NHS (Procurement, patient choice and competition) Regulations
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The Government has now laid out revised NHS (Procurement, patient choice and competition) Regulations.

The previous regulations went no further than the set of procurement guidelines issued in March 2010. However, I recognise that concerns were raised about the wording. I am pleased that the Government has listened carefully to those concerns and has improved the drafting of the regulations so there can be no doubt about how they apply.

The position remains the same as now, that there is no requirement to put all contracts out to competitive tender. This means that commissioners are able to offer contracts to a single provider where only that provider is capable of providing the services.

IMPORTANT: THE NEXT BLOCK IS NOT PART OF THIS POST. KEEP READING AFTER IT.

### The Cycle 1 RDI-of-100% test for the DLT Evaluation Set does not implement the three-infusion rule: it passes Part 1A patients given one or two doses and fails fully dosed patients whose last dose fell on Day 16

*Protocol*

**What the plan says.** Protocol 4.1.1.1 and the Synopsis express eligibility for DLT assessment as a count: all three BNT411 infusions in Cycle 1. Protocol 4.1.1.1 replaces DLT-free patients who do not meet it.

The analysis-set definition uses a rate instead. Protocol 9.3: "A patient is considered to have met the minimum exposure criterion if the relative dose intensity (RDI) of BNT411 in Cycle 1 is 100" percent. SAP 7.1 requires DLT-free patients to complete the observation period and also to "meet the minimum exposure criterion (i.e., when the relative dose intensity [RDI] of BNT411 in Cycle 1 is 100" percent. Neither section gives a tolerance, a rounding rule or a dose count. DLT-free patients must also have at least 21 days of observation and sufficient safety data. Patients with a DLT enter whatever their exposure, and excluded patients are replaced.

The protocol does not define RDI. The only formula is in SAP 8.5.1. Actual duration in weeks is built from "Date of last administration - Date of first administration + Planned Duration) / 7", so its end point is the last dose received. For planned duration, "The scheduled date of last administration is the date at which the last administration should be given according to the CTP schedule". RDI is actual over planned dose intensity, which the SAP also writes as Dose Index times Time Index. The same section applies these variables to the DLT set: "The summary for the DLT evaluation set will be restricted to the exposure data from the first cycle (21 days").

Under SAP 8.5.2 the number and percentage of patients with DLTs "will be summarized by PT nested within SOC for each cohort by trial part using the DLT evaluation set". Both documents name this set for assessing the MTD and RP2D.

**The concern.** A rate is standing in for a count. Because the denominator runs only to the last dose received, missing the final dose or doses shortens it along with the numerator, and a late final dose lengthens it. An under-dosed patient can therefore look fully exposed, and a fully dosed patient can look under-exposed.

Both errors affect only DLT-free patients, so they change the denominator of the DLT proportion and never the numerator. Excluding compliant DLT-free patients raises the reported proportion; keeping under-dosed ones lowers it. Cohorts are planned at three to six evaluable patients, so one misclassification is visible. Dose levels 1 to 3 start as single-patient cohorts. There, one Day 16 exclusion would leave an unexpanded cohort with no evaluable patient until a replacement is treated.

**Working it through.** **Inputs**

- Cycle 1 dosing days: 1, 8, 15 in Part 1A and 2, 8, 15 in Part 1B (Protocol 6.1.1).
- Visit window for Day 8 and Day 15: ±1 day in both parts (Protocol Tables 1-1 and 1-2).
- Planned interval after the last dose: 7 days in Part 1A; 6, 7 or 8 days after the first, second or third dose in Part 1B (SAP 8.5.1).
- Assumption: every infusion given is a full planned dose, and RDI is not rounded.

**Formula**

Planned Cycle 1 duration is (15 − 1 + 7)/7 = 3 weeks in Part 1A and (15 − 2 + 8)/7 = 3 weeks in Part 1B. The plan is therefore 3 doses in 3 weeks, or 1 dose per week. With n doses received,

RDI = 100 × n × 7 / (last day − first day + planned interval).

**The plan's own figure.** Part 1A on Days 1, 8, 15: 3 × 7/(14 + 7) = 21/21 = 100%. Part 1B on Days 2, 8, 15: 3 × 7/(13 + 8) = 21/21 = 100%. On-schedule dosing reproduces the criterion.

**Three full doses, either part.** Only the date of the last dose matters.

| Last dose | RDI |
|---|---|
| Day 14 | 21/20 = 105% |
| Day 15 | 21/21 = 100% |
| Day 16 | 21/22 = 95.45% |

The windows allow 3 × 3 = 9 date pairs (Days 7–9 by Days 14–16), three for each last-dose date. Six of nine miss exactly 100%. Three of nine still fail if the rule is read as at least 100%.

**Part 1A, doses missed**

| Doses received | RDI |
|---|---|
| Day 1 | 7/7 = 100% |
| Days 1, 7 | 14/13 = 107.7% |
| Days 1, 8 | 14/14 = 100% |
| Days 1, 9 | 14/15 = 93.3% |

Monitor, the regulator, has no power to force the competitive tendering of services so decisions about how and when to introduce competition to improve services are solely up to doctors and nurses in clinical commissioning groups. Competition should not trump integration. Commissioners are free to use integration where it is in the interest of patients.

Monitor and the NHS Commissioning Board will publish guidance to commissioners to help inform their decision making in the coming weeks. This guidance will make clear that the existing requirements on competitive tendering will continue to apply.

It has never been the Government’s intention to make all NHS services subject to competitive tendering, or to force competition for service. That would compromise the power and freedom that the Government is giving to local doctors and nurses. I believe we now have a set of regulations which puts this beyond doubt.

The regulations were laid in Parliament on 11 March 2013 and will come in to effect from 1 April.

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